How Are Your Emotions Today? Honoring a Pioneer in Cancer Care

Heather Millar

“How are your emotions today?”

If an oncologist, infusion center nurse or any member of your medical team has asked you a question like that recently, you can thank Dr. Jimmie Holland, a pioneering psychiatrist who died Dec. 24 at the age of 89.

Holland rose from a rural Texas childhood to be the founder of the first psychiatry service in a major cancer hospital, Memorial Sloan Kettering Cancer Center in Manhattan.

According to her obituary published in the New York Times, she got the idea in the 1970s while talking to her husband, James F. Holland, about his oncology practice. She kept asking, "How does your patient feel?" Again and again, her husband said he didn't know. When she returned to full-time work after a break to raise their six children, Holland basically built the field of psycho-oncology, which is the study of how cancer patients and survivors cope with their experience of the disease.

She asked questions like this: Does it add an extra burden to tell cancer patients that they should always cultivate a "positive attitude"? How does losing a breast or a testicle to cancer affect a person's body image? How do people who survive cancer in childhood fare during the rest of their lives? How does a cancer diagnosis affect the loved ones of a patient? Is it normal for survivors of cancer to struggle with anxiety? How do we tell the difference between sadness and clinical depression in a cancer patient? How does cancer affect a couple's sexual life?

Today, when so many of us track our every mood on social media, it may come as a surprise that 40 years ago, nobody paid much attention to cancer patients' feelings. The prognosis back then was often grim. Medical specialists focused on fighting the disease, rather than addressing patient feelings. And if someone survived, then they were just lucky to be alive, the common attitude held.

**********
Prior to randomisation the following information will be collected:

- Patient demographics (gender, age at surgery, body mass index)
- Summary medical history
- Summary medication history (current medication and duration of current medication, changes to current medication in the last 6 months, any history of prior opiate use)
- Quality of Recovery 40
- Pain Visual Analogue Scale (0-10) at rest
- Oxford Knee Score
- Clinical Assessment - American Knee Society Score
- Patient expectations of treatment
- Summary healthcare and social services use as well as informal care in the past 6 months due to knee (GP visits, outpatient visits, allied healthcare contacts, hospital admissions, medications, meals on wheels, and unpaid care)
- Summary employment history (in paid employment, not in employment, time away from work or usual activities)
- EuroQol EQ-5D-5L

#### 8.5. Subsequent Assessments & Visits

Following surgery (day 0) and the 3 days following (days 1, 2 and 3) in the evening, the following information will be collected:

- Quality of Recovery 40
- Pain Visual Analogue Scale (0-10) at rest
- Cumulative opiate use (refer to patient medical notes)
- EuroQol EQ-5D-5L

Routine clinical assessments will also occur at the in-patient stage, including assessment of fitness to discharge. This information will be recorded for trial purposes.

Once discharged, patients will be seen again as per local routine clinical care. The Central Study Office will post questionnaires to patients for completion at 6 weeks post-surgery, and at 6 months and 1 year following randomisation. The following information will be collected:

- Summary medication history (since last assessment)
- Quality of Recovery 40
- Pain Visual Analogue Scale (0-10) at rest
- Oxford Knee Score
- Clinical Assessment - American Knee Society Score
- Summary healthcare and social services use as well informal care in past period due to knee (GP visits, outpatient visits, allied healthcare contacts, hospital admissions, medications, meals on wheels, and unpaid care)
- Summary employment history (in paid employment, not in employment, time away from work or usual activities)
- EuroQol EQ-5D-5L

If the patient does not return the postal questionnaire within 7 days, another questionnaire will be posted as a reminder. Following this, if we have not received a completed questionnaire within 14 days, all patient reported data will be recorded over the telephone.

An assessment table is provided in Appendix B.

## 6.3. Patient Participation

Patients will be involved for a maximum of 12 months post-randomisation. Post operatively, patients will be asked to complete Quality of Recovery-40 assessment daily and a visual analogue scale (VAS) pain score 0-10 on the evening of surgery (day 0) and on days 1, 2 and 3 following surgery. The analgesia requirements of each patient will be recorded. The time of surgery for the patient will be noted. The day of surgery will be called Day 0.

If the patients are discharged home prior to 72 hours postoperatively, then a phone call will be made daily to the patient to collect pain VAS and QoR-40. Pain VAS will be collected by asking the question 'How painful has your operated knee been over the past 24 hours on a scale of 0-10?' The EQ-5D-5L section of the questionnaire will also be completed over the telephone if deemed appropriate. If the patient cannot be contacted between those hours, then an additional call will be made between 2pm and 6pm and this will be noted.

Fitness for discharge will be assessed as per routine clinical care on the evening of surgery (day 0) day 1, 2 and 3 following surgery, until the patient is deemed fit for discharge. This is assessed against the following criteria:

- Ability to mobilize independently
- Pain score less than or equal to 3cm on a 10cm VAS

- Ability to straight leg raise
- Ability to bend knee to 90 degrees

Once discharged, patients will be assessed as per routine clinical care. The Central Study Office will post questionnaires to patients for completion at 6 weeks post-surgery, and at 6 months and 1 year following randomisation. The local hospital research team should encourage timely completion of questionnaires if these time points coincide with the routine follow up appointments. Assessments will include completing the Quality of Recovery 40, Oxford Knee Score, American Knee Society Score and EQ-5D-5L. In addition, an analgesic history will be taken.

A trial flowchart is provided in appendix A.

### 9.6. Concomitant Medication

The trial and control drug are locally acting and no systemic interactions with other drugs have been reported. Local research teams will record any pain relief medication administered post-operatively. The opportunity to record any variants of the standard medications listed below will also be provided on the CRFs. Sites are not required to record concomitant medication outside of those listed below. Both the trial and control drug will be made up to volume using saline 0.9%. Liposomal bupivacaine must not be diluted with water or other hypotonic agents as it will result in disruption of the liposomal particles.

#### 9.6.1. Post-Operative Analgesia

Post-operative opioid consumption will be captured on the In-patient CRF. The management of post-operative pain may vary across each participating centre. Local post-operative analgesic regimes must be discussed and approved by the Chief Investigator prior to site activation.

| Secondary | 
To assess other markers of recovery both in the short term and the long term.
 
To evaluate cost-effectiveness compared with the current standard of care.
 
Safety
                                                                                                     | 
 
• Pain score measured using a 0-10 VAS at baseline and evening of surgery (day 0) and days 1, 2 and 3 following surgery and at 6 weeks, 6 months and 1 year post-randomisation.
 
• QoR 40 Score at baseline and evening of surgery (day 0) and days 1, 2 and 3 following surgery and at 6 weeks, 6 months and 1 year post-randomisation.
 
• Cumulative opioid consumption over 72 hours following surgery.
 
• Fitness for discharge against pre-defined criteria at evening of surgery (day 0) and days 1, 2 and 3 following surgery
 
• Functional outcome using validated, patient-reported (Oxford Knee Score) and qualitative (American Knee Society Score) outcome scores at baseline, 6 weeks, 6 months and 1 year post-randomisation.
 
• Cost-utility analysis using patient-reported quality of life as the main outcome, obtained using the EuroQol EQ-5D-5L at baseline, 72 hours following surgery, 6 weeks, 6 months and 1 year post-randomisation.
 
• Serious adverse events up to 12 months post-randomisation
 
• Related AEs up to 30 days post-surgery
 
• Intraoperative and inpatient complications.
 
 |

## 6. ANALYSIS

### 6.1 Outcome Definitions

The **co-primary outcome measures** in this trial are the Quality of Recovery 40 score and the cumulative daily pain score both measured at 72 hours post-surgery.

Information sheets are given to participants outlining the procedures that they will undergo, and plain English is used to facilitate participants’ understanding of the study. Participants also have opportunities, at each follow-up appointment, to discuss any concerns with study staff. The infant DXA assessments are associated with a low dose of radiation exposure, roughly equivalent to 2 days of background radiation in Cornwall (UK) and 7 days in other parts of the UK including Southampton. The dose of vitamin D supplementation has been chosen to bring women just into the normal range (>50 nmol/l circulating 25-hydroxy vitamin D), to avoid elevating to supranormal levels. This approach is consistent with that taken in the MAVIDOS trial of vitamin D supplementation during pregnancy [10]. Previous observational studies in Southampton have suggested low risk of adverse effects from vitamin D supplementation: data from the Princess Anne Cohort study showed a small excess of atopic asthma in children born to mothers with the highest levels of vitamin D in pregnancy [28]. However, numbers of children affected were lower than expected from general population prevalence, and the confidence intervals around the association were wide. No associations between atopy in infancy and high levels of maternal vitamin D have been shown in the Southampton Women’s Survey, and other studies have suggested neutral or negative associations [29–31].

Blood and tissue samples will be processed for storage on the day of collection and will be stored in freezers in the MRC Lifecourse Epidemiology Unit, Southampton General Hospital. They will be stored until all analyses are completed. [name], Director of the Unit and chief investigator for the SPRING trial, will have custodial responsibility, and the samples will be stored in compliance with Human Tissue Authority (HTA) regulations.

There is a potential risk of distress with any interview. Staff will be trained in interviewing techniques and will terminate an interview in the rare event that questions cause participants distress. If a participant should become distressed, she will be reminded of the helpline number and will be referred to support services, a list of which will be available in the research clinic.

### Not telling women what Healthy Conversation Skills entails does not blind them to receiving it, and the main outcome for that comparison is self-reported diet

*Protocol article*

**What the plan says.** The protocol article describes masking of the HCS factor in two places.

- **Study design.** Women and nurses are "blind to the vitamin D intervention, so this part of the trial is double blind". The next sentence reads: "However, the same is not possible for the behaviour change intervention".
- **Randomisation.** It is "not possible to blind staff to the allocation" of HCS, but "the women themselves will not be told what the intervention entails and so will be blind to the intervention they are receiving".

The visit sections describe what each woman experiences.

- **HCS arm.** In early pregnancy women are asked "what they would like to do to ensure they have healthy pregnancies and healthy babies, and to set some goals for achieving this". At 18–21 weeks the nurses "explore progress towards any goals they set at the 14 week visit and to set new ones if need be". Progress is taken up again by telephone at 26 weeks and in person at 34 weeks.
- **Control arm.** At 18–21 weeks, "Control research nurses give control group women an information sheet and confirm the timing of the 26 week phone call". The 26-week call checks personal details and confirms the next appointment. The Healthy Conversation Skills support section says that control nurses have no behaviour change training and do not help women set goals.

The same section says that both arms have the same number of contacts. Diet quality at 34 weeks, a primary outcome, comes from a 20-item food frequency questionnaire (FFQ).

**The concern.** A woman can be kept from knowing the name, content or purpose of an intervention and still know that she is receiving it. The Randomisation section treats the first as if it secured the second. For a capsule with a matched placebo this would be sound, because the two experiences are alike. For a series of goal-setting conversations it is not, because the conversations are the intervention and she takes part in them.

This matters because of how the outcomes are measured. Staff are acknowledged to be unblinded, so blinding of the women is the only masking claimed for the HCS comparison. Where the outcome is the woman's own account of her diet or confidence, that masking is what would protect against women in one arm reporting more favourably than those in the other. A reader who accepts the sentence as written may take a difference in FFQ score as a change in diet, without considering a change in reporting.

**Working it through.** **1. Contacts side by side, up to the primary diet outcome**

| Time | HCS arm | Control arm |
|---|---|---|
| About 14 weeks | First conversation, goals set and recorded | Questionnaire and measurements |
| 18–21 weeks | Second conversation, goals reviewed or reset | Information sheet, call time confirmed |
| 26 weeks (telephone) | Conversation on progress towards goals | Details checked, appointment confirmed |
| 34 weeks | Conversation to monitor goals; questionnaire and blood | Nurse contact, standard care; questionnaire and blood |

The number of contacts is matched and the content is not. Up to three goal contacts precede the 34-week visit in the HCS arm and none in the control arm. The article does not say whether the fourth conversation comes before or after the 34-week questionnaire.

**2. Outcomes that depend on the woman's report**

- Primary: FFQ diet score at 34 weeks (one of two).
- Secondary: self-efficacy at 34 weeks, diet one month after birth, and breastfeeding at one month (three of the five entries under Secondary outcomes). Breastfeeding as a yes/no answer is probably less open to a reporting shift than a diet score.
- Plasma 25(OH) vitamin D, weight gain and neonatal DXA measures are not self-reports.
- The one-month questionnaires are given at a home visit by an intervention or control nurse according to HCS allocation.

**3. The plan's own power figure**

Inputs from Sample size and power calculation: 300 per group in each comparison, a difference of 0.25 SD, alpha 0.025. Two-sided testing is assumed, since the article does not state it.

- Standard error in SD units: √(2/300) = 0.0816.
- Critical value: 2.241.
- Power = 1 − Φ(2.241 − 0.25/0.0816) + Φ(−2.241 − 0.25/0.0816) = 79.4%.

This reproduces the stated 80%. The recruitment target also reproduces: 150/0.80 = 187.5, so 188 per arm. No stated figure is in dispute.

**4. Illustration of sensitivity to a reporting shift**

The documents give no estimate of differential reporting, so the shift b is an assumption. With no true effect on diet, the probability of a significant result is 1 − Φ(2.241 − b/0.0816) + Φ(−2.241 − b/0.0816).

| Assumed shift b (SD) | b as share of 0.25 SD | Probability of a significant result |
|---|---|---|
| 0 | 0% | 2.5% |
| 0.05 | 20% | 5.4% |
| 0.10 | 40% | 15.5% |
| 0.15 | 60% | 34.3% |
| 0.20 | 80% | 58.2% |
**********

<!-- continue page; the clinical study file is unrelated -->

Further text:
People would often say things like, "You're alive, be grateful for that, and don't whine about being depressed.”

Holland made the point that having cancer is bad enough, adding the exhortation to "think positive" all the time just added another burden to the patient.

That may sound obvious to anyone who's experienced cancer treatment, but it was not obvious to medical centers just a couple decades ago. Now, just about every major cancer center has a team that deals with the psychosocial challenges of cancer.

Thanks, Jimmie Holland. Because of your work, my oncology team encouraged me to exercise, to meditate, to be honest about my feelings, to seek support for my husband and daughter. All of that helped a little bit.

Because of your work, my oncologist didn't bat an eye when I asked for an antidepressant when I hit a crushing period of the blues just after treatment.

Because of your work, my nurse practitioner took me seriously when I complained of anxiety a couple years later.

Of course, cancer patients always had feelings. But now, thanks to the new field of psycho-oncology, those feelings get noticed. We all owe Dr. Jimmie Holland a debt of gratitude for that.

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